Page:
I’ve got one more candle here and – as we often do – I’m going to light that candle to represent all those joys and concerns that we might be holding silently in our heart today. Let’s take a moment now to think of all those joys and concerns we have heard expressed… and let’s hold them – and each other – in compassion and loving-kindness, as we move into an extended time of prayer now, which will be based on some words by the enfleshed collective.

So let’s each do what we need to do to get ourselves into the right state of body and mind for it – maybe shift your position, intentionally adopt a prayerful posture – close your eyes or soften your gaze – whatever helps you get your heart in the right place to be fully present with yourself, each other, and that larger presence which holds us all.

Prayer: based on words by ‘enfleshed’

Spirit of Life, God of All Love,
in whom we live and move and have our being.
As we turn our attention to the depths of this life –
the cosmic mystery and wisdom that abides in All-That-Is –
we tune in to your Holy presence within us and amongst us.

When so much of our world is groaning with fatigue and injustice,
we are invited to turn to God and to one another;
turn to the deepest reality we know: the oneness at the heart of all.
We are not meant to carry the struggles of the world alone.
And so, in a spirit of collective embrace this morning,
may we share together in prayer for all that troubles our hearts.

For all of the bodies in suffering – deprived of resources,
withheld from care, or made into targets of violence. Hear our prayers.

For all whose spirits are in despair – those who are facing loss or grief,
those who are isolated, or those struggling to accept their own worth. Hear our prayers.

For all of the ways power is wielded over communities
and individuals – for those living under oppressive forces,
for the temptation towards complicity with injustice,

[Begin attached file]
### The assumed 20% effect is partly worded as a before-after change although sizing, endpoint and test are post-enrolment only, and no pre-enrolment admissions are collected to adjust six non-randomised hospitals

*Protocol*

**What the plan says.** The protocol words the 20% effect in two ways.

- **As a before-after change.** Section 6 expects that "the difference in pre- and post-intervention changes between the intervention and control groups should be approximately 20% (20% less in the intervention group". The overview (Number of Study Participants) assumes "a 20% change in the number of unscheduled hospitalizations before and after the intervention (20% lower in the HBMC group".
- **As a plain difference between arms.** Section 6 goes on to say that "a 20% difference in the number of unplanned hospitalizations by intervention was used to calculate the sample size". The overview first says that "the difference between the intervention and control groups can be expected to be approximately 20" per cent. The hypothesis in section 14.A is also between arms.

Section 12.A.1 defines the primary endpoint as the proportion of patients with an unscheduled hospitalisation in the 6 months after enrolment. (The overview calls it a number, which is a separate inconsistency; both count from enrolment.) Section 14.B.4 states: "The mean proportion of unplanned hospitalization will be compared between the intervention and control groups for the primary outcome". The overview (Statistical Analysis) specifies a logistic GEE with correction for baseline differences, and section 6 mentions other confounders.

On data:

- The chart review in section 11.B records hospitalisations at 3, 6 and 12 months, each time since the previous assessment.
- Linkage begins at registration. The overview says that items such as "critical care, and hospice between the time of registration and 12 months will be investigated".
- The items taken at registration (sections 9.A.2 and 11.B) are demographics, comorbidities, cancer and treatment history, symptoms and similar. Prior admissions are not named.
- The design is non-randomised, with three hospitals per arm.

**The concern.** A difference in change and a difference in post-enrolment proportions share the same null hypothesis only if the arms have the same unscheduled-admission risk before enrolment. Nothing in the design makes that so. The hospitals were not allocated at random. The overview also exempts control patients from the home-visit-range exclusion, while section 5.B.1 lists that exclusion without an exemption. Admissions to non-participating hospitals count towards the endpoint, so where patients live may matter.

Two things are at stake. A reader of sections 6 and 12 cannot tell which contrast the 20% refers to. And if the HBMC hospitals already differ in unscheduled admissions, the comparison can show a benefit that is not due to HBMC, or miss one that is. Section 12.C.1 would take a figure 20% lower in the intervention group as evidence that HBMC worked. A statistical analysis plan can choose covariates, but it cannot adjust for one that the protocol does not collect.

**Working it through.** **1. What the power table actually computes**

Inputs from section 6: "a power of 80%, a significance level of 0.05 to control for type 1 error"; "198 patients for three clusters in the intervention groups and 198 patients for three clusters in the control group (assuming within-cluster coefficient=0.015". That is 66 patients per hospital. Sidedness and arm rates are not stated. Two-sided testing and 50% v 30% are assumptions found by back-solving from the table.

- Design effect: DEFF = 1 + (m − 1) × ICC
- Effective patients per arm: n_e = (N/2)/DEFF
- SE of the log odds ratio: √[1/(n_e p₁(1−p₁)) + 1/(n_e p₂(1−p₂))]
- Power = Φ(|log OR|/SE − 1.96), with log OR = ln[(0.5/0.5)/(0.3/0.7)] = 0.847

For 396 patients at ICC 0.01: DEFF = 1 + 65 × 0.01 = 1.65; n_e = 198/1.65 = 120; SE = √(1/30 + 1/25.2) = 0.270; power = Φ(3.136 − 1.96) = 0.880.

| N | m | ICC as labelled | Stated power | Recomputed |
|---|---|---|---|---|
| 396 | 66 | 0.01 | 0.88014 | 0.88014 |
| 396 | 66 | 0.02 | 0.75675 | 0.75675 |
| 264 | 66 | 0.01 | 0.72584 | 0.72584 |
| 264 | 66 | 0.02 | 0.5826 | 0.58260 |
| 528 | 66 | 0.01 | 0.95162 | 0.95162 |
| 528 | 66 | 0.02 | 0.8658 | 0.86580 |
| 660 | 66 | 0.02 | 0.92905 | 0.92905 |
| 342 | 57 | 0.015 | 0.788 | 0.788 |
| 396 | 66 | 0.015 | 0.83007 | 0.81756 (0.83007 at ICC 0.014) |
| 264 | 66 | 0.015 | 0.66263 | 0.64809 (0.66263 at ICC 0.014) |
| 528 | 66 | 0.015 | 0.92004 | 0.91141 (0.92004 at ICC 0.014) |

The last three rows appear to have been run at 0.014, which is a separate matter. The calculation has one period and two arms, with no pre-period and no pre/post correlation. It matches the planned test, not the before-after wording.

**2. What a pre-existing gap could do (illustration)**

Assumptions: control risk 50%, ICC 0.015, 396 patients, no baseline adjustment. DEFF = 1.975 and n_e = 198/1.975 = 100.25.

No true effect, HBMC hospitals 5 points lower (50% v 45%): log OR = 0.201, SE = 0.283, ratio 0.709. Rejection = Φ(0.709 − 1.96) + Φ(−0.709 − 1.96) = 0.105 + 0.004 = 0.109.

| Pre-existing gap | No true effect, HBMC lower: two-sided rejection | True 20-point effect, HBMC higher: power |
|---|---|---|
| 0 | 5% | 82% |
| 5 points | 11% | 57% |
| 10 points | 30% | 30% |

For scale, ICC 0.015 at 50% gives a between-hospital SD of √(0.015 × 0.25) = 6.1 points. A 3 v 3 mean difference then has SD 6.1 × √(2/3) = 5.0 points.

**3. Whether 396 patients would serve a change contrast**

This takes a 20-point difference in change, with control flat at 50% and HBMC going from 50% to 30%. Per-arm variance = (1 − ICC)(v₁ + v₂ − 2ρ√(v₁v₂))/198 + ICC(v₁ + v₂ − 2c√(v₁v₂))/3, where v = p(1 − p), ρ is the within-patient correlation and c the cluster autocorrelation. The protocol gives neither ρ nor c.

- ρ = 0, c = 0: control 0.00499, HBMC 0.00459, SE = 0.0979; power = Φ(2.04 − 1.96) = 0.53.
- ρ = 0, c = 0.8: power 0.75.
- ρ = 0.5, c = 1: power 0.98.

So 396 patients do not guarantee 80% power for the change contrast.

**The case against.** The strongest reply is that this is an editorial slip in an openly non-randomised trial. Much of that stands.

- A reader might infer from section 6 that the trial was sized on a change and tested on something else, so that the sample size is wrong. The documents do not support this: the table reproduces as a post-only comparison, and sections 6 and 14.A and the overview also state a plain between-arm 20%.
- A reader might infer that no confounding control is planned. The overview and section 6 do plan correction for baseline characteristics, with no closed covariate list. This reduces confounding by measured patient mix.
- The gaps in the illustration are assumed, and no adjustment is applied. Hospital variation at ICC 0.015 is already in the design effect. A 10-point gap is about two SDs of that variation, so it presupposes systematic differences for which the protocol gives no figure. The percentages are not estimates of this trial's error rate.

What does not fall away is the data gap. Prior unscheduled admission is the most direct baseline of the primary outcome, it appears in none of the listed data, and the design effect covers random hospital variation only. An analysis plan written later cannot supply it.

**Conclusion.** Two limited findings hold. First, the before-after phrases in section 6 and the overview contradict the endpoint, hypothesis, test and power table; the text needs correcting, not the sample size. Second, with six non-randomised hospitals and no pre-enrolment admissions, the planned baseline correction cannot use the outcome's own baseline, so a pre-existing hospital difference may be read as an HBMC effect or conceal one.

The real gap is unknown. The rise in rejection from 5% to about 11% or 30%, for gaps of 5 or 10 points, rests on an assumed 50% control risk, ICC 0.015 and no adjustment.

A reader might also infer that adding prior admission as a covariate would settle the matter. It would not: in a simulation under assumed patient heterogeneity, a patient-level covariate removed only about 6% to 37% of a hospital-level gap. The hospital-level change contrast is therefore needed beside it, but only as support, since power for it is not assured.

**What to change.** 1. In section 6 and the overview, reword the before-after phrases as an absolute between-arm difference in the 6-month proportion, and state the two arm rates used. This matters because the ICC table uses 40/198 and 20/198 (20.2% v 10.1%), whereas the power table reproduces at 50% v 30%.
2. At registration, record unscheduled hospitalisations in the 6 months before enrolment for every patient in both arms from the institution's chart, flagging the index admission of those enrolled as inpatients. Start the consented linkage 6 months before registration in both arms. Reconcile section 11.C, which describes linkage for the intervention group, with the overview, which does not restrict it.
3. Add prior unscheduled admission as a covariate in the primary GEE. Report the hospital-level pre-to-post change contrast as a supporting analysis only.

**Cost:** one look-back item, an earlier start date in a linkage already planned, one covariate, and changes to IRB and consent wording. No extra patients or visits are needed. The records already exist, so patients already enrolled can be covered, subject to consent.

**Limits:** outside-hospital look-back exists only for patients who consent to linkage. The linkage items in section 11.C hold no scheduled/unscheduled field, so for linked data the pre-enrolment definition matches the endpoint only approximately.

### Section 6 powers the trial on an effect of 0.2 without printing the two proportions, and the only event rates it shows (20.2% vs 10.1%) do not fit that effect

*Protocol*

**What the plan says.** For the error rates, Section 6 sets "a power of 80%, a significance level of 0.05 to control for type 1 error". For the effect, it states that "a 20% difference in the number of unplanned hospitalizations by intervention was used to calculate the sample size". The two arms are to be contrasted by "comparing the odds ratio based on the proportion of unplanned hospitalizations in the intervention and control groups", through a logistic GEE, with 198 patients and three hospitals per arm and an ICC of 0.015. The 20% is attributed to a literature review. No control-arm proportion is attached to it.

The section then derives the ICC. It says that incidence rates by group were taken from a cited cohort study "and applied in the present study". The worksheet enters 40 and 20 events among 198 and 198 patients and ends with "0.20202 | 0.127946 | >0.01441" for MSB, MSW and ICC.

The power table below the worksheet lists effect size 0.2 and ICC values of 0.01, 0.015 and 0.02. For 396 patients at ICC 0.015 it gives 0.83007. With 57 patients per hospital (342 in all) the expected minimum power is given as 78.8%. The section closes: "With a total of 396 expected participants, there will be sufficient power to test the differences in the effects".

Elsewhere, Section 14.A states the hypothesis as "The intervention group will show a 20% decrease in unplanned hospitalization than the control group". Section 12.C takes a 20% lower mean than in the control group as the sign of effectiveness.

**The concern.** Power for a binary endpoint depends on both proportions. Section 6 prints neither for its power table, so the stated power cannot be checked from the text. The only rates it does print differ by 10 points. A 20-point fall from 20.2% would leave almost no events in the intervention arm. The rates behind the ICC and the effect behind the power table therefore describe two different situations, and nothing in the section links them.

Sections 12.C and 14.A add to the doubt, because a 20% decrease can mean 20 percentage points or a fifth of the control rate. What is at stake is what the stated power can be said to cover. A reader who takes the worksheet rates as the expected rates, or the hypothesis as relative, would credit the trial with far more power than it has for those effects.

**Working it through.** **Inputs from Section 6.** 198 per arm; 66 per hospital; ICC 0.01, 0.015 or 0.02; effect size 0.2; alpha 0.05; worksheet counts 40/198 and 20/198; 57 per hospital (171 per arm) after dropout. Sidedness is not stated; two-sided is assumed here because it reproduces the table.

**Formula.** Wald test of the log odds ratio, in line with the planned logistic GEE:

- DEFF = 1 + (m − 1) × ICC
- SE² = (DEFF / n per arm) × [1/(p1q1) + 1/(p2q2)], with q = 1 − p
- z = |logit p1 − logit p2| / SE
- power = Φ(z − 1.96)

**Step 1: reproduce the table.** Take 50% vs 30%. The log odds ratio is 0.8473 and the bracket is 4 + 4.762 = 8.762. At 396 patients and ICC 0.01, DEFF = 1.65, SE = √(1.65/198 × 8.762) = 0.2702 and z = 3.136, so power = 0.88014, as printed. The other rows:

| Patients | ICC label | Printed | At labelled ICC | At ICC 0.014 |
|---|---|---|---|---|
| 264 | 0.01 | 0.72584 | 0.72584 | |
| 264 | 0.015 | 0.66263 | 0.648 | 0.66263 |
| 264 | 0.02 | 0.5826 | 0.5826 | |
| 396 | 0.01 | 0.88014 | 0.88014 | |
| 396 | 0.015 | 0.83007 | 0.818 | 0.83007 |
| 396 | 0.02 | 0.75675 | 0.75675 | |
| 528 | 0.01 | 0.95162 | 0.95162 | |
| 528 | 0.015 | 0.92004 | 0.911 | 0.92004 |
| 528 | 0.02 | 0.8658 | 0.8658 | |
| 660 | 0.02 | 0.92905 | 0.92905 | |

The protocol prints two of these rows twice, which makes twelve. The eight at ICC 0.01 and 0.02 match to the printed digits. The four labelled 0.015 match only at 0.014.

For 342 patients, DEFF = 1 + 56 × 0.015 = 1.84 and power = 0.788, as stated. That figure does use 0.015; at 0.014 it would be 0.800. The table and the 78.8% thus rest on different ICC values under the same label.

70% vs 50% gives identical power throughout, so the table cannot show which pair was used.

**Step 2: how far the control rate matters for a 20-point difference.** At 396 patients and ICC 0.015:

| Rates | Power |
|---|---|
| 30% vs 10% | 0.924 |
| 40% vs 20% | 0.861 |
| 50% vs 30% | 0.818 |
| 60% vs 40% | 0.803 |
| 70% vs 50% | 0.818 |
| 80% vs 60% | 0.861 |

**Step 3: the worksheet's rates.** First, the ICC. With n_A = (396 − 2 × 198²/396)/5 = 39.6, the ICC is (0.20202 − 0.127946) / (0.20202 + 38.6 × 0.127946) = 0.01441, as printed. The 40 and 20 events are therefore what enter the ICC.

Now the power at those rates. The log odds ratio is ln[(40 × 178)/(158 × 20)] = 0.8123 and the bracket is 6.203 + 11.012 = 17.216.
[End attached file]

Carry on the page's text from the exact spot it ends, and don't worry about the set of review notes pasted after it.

and for the ways the your name is sometimes used, God,
as a weapon rather than a tool for healing and liberation. Hear our prayers.

In a few moments of silence and stillness now, let us call to mind
those sufferings and struggles that weigh heavy on our hearts this day,
and let us hold them gently in the light of love; that larger love that holds all.

Just as we are not meant to shoulder the world’s pain alone,
we are equally invited to delight with one another in the joy that sustains us.

For the beauty that grows around us and within us, we give thanks.
For the gifts of sharing and relationships that transform and sustain us – we give thanks.
For art and music and stories and truths that foster love and connection – we give thanks.
For every source of courage in the face of all that makes us afraid – we give thanks.

In a few moments of silence and stillness now, let us call to mind
some of the many gifts we have been given in the week just passed,
and inwardly treasure these blessings, be they large or small, with gratitude.

For your presence within and around us, in our highs and lows,
our hope and our despair, God, we give thanks.
Hear our prayers and deepen our willingness to show up for one another,
sharing in each other’s burdens and working for one another’s protection and care.

God of all love, we offer up our joys and concerns,
our hopes and fears, our beauty and brokenness,
and call on you for insight, healing, and renewal.

As we look forward now to the coming week,
help us to live well each day and be our best selves;
using our unique gifts in the service of love, justice and peace. Amen.

Hymn: ‘We Light the Flame’ performed by the Unitarian Music Society

Time for our first hymn, ‘We Light the Flame’, which speaks of our intentions as we join together in community. The words will appear on screen so that you can sing along – or you might prefer just to listen – we’ll do our best to make sure you’re all muted throughout so nobody will hear you.

We light the flame that kindles our devotions.
We lift our hearts in blessed community.
The mind has thoughts, the heart its true emotions,
we celebrate in worship, full and free.
Our faith transcends the boundaries of oceans.
All shall be granted worth and dignity.

So many ways to witness to the wonder.
So many dreams by day for us to dare.
Yet, reaching out, each way is made the grander,
and love made bold for dreamers everywhere.
Diversity will never cast asunder
our common weal, our bonds of mutual care.

Infinite Spirit, dwell with us, we pray thee,
that we may share in life abundantly.
Forgive our sins, feed us with good bread daily,
with strength resist temptation steadfastly.
O God of life, sustain us now, and may we
with mindful hearts, be thankful constantly.

Reading: ‘The Two Voices of God’ (excerpt) by Harold S. Kushner (read by Antony)

A few years ago, I wrote a book entitled ‘How Good Do We Have to Be?’ Its basic message was that God does not expect perfection from us, so we should not demand perfection from ourselves or those around us, for God knows what a complicated story a human life is, and loves us despite our inevitable lapses. As I travelled around the country talking about my book, something interesting kept happening.